In short, most likely yes. When you were married, you likely created an estate plan and will with your spouse in mind. You probably listed your spouse’s name for a number of important roles like Health Care Surrogate and primary beneficiary, among others. But your marriage has changed and so should your estate plan. This article outlines common estate planning mistakes people make during the divorce process, how to avoid them, and how to create a new estate plan that reflects your wishes. If you are getting a divorce and currently do not have an estate plan in place, this article is for you too.
Important Health Decisions
When you were married, you likely listed your spouse as the person to make all the important healthcare decisions should your health decline. But under Florida law, once your divorce is final, your former spouse is immediately voided as your health surrogate, leaving you with no health surrogate. Without a health surrogate, you risk leaving those important health decisions up to someone you otherwise would never have chosen for that role. So, be sure to list alternative health surrogates in your plan to make sure you are taken care of after your spouse becomes your former spouse. Or, if you would like to keep your former spouse as your health surrogate, Florida law allows for that too. But to make that happen, it must say so in your estate plan, otherwise, the law will render your former spouse role as health surrogate void.
Spouse as Beneficiary
Much like health surrogacy, in Florida, a divorce immediately renders a former-spouse-beneficiary as void. For example, if your spouse is the listed beneficiary under your life insurance policy, then your spouse will be void the moment the court finalizes your divorce. This applies not only to life insurance policies, but employee benefit plans, retirement accounts, and all payable-on-death accounts. If this sounds like good news, it should; this law was designed to protect divorcees from having to give their ex-spouse the benefits of their policies. But unless you assign a new beneficiary to replace your spouse, this law won’t protect you at all. Once your former spouse is void, there is no beneficiary in place, which means the state will decide where the benefit from your policy should go, not you. You must assign a new beneficiary to make sure your policy benefits go where you want them to go.
If you or your spouse have child support obligations, pay close attention to your life insurance policy.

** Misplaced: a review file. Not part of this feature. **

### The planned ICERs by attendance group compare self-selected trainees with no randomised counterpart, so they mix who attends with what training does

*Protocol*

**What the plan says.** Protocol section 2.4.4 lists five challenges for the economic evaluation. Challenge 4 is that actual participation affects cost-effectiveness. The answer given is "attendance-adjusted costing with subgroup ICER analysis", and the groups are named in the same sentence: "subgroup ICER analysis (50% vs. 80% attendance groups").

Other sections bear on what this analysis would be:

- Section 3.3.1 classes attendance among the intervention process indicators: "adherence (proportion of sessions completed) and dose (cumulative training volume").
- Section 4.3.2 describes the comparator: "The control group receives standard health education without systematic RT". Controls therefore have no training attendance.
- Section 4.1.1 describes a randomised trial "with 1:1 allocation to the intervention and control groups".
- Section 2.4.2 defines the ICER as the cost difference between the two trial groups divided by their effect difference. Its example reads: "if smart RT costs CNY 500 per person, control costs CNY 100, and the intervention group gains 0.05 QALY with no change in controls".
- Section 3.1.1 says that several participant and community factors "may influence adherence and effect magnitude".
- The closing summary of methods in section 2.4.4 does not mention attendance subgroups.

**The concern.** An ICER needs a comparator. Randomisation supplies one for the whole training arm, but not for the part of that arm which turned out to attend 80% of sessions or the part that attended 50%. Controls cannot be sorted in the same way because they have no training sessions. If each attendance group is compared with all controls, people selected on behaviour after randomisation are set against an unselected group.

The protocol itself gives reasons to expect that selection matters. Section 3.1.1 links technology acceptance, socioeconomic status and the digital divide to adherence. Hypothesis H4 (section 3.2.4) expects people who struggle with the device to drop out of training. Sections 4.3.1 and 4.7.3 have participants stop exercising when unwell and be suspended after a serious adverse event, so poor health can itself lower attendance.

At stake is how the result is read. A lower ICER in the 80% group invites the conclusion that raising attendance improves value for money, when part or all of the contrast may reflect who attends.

The divorce decree may state that you must maintain a life insurance policy for your child support obligations. If so, you must call your life insurance provider and reaffirm that your former spouse is the beneficiary under the policy immediately after the divorce is final. To do so, simply contact your insurance provider and request a form to reaffirm your former spouse. If you do not reaffirm, your former spouse will be voided from the life insurance policy. Similarly, if the divorce decree states that your former spouse must maintain a life insurance policy for child support obligations, you must reaffirm that you are a beneficiary on the life insurance policy. If you do not reaffirm, you will be voided from the life insurance policy. The bottom line is that, after your divorce, if you or your former spouse have child support obligations, call your policyholder to reaffirm that both or one of you is a beneficiary.
Wills, Trusts, and Power of Attorney
Also, make it a priority to carefully review your will and revocable trusts, if applicable. Perhaps earlier in your marriage, you listed certain assets like family heirlooms, vehicles, real property, etc. to your spouse, or even to members of your spouse's family. Or, you may have your former spouse listed as the guardian for your minor child. While it is very difficult to revoke your former spouse’s guardianship over your child, you can at least add alternative guardians to your plan. Thankfully, much like the law mentioned above, Florida law is designed to protect divorcees from unknowingly leaving former spouses as heirs because it renders all parts of a will with the former spouse as void.
However, while this law is designed to protect you (a divorcee with a will or revocable trust) it will not protect you if your spouse is the only heir on your will. If your former spouse is the only person named in your will, then you will be left with no heirs in your will (and no one to execute your will when you pass), leaving the distribution of your assets to the State. This is also true if your spouse is listed as your power of attorney; power of attorney ends at divorce, so make sure to think of alternatives to fill that role as well. Avoid these issues by adding alternatives, preferably trusted friends or family members, to these parts of your will or revocable trust, and for your power of attorney.
Regarding your assets, in Florida, you cannot completely disinherit your spouse until the divorce is over. The only way to get around this law is with a prenuptial, or postnuptial agreement. And, should you pass away during the divorce process, your spouse will inherit your assets via the will. But once the divorce is final, talk to your attorney about further disinheriting your spouse from your plan and other alternatives.
While the divorce process can be emotionally difficult, updating or even creating an estate plan will help you take the steps toward peace of mind, especially with regard to what happens after.